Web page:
If you are purely interested in an easy Sunday afternoon of “art’ viewing where one doesn’t need to try too hard to water their cultural viewing thirst, Bethan Huws is not the right artist for you. While having a look at her show last week, I wasn’t surprised at how many viewers walked straight past her work with but a few glances in order to get to the “real art”. It also didn’t help that the gallery space next door housed Mona Hatoum’s Current Disturbance, an installation fitted with the amplified sound of electric currents and the flashing of light bulbs within a dramatic caged wall. To put it lightly, Huws’ didactic looking text pieces and her installation that looked like the transitioning space between two exhibitions, had a hard time competing with the Hatoum. However, if one does manage to control their phototactic tendencies and focus on Huws’ work, a subtle conceptual brilliance reveals itself in Capelgwn.
Huws is a multilayered conceptual artist that plays with her interests within Duchampian models/texts; her own Welsh roots reaching toward an interest in language and an investigation into contemporary art spaces and sensibilities. The installation, Capelgwn, seemed to be an empty space that was merely a transition between two exhibitions, but it actually had an alteration made to it. A raised platform step of 17.5 cm was added to the gallery space, made to look exactly like the gallery flooring. In this space also stood a gallery attendant, which was a brilliant addition, whether or not an attendant was originally scripted into the installation by the artist. I noted the confusion on my fellow viewers' faces as we all entered the room; clearly, the gallery attendant was there guarding work but no actual work was evident. Here is where the road forks, where one can admit defeat and walk shamefully back past the scrutinizing gallery attendant to the panel telling the viewer what you are experiencing., Or you can place hand on chin and pretend to contemplate what you have convinced yourself is the work within the space. Thankfully I knew what I was in for, unlike the poor guy that was examining the painted dry wall as if something was subtly being reflected off of the lighting, so I knew not to fall for the ruse.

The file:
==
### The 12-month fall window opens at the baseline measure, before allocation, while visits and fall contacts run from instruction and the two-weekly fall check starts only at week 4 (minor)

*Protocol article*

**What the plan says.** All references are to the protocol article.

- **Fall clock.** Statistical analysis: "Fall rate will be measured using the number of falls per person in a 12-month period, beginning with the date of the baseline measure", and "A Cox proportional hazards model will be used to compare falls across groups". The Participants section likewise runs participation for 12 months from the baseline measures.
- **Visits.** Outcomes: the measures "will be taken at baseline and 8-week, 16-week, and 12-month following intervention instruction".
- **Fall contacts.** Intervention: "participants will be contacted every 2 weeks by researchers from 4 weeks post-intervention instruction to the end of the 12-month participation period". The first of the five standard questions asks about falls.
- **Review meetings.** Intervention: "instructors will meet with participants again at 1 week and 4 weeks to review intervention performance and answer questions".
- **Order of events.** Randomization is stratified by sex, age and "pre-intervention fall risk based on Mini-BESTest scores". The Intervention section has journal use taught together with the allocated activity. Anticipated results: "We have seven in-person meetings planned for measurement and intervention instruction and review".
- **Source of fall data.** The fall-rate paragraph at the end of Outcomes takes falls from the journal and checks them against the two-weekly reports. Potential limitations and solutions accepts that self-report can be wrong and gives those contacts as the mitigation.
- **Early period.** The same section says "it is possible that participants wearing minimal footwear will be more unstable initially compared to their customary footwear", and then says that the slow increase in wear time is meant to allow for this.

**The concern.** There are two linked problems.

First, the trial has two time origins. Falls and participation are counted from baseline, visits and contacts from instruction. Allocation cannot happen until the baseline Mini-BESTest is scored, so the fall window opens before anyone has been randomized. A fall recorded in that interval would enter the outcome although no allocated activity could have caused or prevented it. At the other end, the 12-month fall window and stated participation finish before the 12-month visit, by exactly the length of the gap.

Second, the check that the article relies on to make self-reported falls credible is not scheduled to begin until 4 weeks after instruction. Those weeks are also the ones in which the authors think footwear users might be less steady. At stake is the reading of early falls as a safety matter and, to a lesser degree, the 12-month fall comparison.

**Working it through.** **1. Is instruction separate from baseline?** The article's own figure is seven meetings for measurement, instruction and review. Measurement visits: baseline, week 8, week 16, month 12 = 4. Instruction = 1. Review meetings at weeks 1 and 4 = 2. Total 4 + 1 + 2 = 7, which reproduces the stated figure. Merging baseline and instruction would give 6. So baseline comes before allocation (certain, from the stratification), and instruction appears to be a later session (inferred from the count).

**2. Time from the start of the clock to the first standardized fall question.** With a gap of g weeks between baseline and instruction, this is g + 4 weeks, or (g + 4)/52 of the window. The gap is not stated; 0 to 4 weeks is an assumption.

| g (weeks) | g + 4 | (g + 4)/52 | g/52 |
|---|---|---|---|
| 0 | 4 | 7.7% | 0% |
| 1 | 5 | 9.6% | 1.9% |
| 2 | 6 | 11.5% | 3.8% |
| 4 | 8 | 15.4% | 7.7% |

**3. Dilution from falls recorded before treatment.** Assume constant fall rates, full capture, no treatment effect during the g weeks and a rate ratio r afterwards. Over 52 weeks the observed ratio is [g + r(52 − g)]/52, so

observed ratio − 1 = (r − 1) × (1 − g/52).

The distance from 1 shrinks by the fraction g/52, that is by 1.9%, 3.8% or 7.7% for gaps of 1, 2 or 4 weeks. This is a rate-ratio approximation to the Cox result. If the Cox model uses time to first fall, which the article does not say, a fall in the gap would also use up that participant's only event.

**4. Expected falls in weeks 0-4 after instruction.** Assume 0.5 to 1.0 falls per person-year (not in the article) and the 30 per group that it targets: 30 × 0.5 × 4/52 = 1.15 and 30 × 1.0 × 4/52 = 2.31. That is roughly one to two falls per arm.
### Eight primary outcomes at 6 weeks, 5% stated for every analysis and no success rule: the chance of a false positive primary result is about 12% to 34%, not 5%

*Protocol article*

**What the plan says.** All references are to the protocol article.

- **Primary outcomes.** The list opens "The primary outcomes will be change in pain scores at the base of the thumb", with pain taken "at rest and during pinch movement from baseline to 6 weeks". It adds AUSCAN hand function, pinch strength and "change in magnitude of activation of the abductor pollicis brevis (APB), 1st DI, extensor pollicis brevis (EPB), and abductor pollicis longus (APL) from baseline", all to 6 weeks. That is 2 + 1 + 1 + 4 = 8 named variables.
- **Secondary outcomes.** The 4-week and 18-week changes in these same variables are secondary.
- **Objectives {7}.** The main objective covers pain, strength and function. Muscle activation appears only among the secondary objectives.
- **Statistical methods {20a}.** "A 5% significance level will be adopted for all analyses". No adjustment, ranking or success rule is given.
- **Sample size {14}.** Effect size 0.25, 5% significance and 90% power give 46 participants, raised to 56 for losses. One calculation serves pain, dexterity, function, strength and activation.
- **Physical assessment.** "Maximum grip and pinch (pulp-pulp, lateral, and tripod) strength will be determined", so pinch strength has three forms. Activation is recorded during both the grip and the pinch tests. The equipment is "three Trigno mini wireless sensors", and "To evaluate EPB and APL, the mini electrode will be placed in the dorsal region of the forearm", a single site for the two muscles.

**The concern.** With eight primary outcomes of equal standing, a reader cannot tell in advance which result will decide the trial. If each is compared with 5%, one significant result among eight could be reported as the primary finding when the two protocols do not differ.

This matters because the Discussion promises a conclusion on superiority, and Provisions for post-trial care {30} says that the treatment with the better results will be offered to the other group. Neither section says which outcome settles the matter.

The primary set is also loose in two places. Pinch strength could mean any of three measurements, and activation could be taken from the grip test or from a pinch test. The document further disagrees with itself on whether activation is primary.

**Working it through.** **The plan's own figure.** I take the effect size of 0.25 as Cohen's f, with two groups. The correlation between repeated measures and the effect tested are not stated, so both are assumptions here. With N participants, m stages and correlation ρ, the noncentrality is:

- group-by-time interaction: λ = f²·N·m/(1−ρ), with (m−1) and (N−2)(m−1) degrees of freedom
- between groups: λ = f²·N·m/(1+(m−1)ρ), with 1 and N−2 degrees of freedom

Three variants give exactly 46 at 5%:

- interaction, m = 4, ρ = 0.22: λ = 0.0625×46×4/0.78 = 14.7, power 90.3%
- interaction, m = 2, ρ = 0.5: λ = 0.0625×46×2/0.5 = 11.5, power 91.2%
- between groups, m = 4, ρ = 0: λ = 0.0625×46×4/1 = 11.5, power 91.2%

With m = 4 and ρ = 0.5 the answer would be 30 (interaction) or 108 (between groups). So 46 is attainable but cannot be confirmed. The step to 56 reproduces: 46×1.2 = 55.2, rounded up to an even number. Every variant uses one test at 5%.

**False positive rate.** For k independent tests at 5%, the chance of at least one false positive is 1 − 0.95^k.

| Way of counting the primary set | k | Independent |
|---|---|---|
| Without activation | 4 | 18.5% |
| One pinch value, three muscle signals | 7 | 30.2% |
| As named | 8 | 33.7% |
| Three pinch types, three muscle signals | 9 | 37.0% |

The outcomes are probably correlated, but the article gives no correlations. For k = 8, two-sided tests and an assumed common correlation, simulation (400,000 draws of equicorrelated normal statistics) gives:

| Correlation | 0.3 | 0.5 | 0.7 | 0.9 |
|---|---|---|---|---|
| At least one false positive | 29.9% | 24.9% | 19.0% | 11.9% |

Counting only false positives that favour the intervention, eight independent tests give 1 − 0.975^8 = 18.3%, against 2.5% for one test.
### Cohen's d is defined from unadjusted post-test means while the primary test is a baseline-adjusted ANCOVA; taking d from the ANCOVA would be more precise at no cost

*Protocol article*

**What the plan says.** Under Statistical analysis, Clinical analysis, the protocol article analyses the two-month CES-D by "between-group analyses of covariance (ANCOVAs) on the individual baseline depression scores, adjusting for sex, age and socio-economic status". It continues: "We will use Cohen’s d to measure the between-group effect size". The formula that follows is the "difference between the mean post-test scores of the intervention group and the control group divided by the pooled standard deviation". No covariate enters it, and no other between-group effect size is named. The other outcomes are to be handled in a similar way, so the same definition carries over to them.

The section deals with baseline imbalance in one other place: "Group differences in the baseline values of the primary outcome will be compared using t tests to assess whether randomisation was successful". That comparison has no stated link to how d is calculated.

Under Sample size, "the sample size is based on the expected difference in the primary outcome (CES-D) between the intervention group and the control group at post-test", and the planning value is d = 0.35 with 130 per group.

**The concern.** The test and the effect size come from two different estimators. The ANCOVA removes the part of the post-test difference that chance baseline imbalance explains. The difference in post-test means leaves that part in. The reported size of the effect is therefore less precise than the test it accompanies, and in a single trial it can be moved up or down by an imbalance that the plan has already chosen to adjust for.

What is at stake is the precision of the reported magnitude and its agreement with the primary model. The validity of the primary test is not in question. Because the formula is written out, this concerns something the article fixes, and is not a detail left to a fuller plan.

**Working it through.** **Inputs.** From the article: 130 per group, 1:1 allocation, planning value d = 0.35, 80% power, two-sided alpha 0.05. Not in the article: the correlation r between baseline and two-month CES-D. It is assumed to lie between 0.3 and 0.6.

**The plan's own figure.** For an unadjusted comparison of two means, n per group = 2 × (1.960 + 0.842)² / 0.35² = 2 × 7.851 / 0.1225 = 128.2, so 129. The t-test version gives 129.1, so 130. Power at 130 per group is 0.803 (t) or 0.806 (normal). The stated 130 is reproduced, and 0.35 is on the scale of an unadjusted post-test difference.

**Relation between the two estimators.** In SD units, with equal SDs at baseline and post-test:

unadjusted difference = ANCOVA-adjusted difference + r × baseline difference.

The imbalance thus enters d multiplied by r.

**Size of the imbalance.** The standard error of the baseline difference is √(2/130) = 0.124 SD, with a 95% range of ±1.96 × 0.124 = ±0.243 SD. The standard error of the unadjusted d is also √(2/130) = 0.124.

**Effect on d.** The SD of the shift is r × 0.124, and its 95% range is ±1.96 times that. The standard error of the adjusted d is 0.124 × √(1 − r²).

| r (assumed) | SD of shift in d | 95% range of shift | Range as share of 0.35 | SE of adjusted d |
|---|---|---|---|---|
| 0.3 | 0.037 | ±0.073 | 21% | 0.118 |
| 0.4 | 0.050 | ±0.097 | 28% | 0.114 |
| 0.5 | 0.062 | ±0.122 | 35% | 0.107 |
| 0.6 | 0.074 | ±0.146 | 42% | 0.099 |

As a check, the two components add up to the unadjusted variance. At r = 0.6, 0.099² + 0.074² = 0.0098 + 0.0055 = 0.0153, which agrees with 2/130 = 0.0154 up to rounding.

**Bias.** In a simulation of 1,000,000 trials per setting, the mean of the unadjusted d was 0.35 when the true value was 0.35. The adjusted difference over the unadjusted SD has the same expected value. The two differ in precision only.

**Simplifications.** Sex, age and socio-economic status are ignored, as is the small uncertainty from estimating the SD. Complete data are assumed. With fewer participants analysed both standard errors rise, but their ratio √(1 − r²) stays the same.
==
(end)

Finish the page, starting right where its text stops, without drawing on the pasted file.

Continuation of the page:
I enjoyed Huws' subtle intervention. Though many artists have stripped the gallery bare before, her 'stage' beautifully allowed for the viewers to become the watched, not the watchers. The space is a bit more constrained due to the platform; and yes, nobody would notice this change unless one spent every day in this space, but this minute change activates the space as experience (in and of itself) rather than a container of experience.
This method carries on in Huws’ text works on the walls where Marcel Duchamp quotes and artwork titles are explained with idiomatic expressions. Through these explanatory notes, viewers are led into the layered meaning behind some of Duchamp’s humour, which at the same time strips it of humour all together. In exploring these notes, I discover that Capelgwyn is the Welsh translation for Whitechapel, and am reminded that that I have been exploring the artist's work on her grounds, which she has cleverly controlled and laid out for us all to experience.
-- David Yu
All images courtesy the artist and The Whitechapel Gallery
Images: Boat, 1983-1992, Rush, Dimensions variable, © Bethan Huws & A.D.A.G.P. Paris – DACS London, Photograph: Studio Bethan Huws, Paris; Joseph Kosuth, 1965, 2003, Vinyl text on wall, dimensions variable, Installation view, Kunsthalle Düsseldorf, © Bethan Huws & A.D.A.G.P. Paris – DACS London,Photograph: Achim Kukulies, Düsseldorf